Guys went around calling themselves Skippy in decades past. And in 1931, the year The Star-Spangled Banner was adopted as the national anthem of the United States (and may it forever remain thus, despite what the musicologists say), the Empire State Building was finished, Karloff shambled onscreen as Frankenstein’s monster, the first television wedding took place, James Dean, Mikhail Gorbachev and Leonard Nimoy lit their lamps and Thomas Edison’s lightbulb was turned off, an unknown suitor professed undying devotion to Val IVth. Val the IVth?
1941…the Axis continued its war in Europe as Germany invaded Greece and Yugoslavia, the Luftwaffe continued its bombing campaign in Britain, the Siege of Leningrad begins, the Germans attacked Moscow, the Japanese attacked the U.S. Fleet at Pearl Harbor, Hawaii, destroying the battleship USS Arizona and 1100 of her crew; Japan inflicted severe damage on nineteen other ships, sinking or damaging them… however, since Japan sunk no aircraft carriers, it proved a strategic blunder as America’s carriers and submarines ultimately halted Japan’s advances in the Pacific and Asia, with the atomic bombings of Hiroshima and Nagasaki adminstering the coup de grace.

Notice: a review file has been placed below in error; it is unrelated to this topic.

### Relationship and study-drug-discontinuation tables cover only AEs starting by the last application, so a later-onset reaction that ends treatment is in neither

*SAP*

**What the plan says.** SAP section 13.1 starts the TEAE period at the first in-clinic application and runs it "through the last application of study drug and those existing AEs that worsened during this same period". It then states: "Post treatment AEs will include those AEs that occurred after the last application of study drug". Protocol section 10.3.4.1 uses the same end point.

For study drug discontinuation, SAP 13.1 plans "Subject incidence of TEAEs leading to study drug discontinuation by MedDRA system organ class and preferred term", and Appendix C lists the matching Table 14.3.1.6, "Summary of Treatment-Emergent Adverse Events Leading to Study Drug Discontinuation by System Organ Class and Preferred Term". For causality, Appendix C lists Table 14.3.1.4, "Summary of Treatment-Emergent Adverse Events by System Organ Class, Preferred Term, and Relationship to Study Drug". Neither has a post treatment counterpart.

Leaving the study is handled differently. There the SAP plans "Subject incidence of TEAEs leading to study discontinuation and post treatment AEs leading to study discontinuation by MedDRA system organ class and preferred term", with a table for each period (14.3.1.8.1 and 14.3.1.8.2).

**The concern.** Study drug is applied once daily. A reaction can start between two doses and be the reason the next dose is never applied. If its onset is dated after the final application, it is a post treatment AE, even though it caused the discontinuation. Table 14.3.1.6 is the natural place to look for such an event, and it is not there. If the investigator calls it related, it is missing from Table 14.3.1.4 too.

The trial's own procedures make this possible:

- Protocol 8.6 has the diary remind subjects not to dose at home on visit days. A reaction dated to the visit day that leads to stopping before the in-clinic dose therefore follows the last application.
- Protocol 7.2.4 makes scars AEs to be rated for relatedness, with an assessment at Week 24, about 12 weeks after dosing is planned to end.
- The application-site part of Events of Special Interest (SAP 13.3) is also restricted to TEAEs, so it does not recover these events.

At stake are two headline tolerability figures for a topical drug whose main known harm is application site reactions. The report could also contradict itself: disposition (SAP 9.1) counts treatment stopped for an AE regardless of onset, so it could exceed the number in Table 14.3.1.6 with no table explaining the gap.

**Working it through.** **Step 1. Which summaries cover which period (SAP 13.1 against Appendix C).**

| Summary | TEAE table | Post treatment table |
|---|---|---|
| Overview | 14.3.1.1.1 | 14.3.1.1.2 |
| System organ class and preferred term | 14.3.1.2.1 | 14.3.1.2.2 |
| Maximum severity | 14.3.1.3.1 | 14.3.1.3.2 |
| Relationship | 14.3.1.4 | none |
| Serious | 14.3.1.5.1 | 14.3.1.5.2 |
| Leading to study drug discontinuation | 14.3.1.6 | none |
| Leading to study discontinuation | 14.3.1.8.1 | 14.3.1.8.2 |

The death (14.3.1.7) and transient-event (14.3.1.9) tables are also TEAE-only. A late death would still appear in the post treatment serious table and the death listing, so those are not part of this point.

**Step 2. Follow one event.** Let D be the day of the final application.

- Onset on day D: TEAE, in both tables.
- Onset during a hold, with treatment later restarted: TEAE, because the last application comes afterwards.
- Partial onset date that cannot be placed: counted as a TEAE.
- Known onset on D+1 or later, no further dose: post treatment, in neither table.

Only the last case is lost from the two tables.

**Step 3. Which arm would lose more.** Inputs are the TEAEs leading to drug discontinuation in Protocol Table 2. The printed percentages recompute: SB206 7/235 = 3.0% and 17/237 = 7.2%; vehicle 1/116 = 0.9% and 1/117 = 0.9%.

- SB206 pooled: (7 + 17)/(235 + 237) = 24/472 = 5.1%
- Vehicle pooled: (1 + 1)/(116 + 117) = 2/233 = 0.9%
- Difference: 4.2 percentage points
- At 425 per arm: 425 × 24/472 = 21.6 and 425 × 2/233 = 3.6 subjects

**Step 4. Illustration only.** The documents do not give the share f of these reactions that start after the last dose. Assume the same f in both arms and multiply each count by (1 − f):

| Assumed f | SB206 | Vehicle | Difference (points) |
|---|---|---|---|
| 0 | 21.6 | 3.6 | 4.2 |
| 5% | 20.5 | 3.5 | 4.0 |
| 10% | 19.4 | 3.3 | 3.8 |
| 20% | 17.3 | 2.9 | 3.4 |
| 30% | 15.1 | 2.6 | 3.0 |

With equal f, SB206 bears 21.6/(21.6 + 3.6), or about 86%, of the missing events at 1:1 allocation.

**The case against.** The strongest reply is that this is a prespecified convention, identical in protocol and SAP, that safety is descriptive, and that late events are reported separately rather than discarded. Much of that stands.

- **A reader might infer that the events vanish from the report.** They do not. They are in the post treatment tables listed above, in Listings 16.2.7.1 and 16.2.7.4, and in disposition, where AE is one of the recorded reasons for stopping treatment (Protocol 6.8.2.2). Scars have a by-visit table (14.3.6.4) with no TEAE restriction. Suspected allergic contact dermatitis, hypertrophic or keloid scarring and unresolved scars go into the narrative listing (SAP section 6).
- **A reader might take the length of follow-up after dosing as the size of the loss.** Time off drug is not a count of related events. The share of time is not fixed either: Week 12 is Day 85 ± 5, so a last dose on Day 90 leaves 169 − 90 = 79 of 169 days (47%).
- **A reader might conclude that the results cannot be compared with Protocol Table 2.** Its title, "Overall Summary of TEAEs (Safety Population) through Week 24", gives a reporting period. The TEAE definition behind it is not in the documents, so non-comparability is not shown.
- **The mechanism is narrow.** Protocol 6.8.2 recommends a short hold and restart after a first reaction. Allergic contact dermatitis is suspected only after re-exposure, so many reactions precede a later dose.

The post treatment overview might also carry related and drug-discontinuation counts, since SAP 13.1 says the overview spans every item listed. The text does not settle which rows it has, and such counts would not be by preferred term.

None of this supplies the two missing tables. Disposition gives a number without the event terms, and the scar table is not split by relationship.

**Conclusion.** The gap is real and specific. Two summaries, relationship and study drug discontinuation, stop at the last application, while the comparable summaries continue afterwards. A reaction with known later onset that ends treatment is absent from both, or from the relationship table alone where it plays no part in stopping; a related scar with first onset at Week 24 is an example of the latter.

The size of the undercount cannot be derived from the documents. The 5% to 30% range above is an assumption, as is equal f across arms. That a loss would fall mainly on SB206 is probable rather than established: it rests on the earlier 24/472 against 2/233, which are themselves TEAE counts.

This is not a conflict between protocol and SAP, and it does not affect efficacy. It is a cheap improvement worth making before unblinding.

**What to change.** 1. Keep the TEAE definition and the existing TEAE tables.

Would either R.G or T.M. go to war in Europe or the Pacific? Did they come back?
The etchings of Bethesda are insignificant in the long term, perhaps, but to the people involved, they meant a great deal.
1934…Bonnie & Clyde, later to be eulogized by Georgie Fame, died in a hail of Texas Rangers’ bullets, Harlem’s Apollo Theater opened for business, the FBI killed John Dillinger, Hitler becomes Führer, Clark takes off his shirt and Claudette stops traffic with her leg in It Happened One Night, the Gas House Gang Cards defeat the Tigers in the World Series; Harlan Ellison, Sophia Loren, and Hammerin’ Hank Aaron are on their way in, while G. Lawless, heedless of these world events and the law, takes a knife to the Bethesda Terrace railing.
T.S.E had a big year in 1919, at least, we hope he or she did. It wasn’t a great year in Boston, though, when an explosion flooded the North End with over 2 million gallons of molasses, killing 21 people, many from asphyxiation. It wasn’t that great for the Cincinnati Reds: they won the World Series because the Chicago White Sox let them. The first Miss America was crowned, leading to glory for Bess Myerson and temporary infamy for Vanessa Williams. Albert Einstein had a great year as his Theory of Relativity was confirmed. Drinkers everywhere had a very bad year as the Volstead Act was passed by Congress, banning liquor. Liberace swished in and L. Frank Baum followed the yellow brick road to a better place.